New advances enable long-term organotypic culture of colonic epithelial stem cells that develop into structures known as colonoids. Colonoids represent a primary tissue source acting as a potential starting material for development of an in vitro model of the colon. Key features of colonic crypt isolation and subsequent colonoid culture have not been systematically optimized compromising efficiency and reproducibility. Research from the Allbritton Group, published in the Journal of Biological Engineering, show how murine crypt isolation yield and quality can be optimized, and colonoid culture efficiency measured in microfabricated culture devices.
Improved crypt isolation and 3-D colonoid culture, along with an understanding of colonic epithelial cell behavior in the presence of microfabrication substrates will support development of "organ-on-a-chip" approaches for studies using primary colonic epithelium.
The intracellular milieu differs from the dilute conditions in which most biophysical and biochemical studies are performed. This difference has led both experimentalists and theoreticians to tackle the challenging task of understanding how the intracellular environment affects the properties of biopolymers. Despite a growing number of in-cell studies, there is a lack of quantitative, residue-level information about equilibrium thermodynamic protein stability under nonperturbing conditions.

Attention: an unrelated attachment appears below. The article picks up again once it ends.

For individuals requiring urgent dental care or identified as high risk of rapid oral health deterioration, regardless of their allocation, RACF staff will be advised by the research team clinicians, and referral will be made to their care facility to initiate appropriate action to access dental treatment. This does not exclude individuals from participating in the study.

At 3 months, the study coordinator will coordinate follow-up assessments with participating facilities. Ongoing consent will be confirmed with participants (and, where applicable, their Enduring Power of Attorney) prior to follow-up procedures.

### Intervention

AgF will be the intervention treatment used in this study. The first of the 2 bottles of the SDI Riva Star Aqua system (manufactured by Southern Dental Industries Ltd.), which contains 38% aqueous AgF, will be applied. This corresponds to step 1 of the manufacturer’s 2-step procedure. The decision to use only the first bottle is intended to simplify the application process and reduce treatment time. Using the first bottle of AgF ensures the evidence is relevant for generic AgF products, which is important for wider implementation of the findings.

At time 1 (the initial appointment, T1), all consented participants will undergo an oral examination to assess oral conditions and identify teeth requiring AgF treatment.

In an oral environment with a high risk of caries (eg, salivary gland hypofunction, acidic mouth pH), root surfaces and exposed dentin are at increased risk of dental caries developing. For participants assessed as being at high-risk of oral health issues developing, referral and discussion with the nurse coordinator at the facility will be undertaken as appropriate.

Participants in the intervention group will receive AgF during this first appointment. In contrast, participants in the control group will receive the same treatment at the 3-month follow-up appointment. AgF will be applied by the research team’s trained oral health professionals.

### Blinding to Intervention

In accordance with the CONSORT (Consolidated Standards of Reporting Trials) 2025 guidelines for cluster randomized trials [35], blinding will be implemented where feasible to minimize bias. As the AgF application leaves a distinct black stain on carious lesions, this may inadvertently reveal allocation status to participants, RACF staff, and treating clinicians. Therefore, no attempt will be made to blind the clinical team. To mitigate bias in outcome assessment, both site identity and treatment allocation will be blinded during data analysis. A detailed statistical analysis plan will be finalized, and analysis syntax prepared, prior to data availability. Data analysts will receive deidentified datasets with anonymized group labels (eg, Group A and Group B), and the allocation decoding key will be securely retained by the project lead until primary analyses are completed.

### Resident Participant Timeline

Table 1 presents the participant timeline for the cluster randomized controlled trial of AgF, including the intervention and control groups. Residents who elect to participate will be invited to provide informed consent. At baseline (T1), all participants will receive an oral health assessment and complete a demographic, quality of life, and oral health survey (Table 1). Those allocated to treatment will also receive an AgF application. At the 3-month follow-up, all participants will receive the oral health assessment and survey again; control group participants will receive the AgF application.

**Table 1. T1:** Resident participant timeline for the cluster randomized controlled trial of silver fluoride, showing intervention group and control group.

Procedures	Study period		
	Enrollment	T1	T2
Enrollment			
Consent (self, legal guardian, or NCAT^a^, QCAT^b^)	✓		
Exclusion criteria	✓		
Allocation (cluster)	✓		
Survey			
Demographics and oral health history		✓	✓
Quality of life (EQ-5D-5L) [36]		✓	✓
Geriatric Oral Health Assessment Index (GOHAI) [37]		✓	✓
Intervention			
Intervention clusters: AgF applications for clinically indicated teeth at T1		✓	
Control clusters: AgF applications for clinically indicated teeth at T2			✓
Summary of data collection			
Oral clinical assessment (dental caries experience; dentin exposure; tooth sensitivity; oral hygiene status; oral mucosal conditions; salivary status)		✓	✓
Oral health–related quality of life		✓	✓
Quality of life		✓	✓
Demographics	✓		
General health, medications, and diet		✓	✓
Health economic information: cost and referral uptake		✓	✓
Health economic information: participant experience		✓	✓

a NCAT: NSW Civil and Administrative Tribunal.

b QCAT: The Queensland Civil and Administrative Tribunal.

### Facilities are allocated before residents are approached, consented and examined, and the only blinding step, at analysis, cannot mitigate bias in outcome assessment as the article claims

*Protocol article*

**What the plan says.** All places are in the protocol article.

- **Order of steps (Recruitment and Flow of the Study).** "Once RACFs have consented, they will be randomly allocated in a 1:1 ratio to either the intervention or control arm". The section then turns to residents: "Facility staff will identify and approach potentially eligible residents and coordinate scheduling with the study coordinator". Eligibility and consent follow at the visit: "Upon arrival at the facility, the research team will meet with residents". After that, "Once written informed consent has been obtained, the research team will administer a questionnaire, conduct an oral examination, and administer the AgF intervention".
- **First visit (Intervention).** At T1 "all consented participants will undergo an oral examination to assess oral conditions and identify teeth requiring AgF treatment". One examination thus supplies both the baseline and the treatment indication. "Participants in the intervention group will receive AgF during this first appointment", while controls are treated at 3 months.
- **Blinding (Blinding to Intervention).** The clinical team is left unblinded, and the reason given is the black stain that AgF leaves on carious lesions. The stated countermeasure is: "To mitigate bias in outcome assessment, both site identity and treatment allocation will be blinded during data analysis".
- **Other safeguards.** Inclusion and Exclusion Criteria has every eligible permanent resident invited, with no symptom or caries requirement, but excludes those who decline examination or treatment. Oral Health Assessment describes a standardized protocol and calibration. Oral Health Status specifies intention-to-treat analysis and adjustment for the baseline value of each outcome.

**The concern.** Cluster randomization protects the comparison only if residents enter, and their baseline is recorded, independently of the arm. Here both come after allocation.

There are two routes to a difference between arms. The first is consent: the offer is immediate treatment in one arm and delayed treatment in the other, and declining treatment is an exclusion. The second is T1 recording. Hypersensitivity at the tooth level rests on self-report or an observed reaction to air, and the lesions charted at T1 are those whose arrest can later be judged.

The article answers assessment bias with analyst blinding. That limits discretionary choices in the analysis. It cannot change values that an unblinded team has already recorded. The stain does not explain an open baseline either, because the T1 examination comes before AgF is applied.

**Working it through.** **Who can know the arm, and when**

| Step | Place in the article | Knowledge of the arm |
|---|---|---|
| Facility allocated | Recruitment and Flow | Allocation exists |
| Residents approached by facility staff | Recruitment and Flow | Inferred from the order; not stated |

William Monteith and Professor Gary Pielak, published in PNAS, report the use of NMR-detected hydrogen–deuterium exchange of quenched cell lysates to measure individual opening free energies of the 56-aa B1 domain of protein G (GB1) in living Escherichia coli cells without adding destabilizing cosolutes or heat. Comparisons to dilute solution data, pH 7.6 and 37 °C, show that opening free energies increase by as much as 1.14 ± 0.05 kcal/mol in cells. Importantly, this research also shows that homogeneous protein crowders destabilize GB1, highlighting the challenge of recreating the cellular interior. William and Gary discuss their findings in terms of hard-core excluded volume effects, charge–charge GB1-crowder interactions, and other factors. The quenched lysate method identifies the residues most important for folding GB1 in cells, and should prove useful for quantifying the stability of other globular proteins in cells to gain a more complete understanding of the effects of the intracellular environment on protein chemistry.
Typically, diesel fuel is made from crude oil, but scientists can make high-grade diesel from coal, natural gas, plants or even agricultural waste, using a process called Fischer-Tropsch, or FT. Just about any carbon source is an option. FT Diesel is the ideal liquid transportation fuel for automobiles, trucks and jets. It's much cleaner burning than conventional diesel, and much more energy efficient than gasoline. But, FT Diesel is expensive to make and generates lots of waste.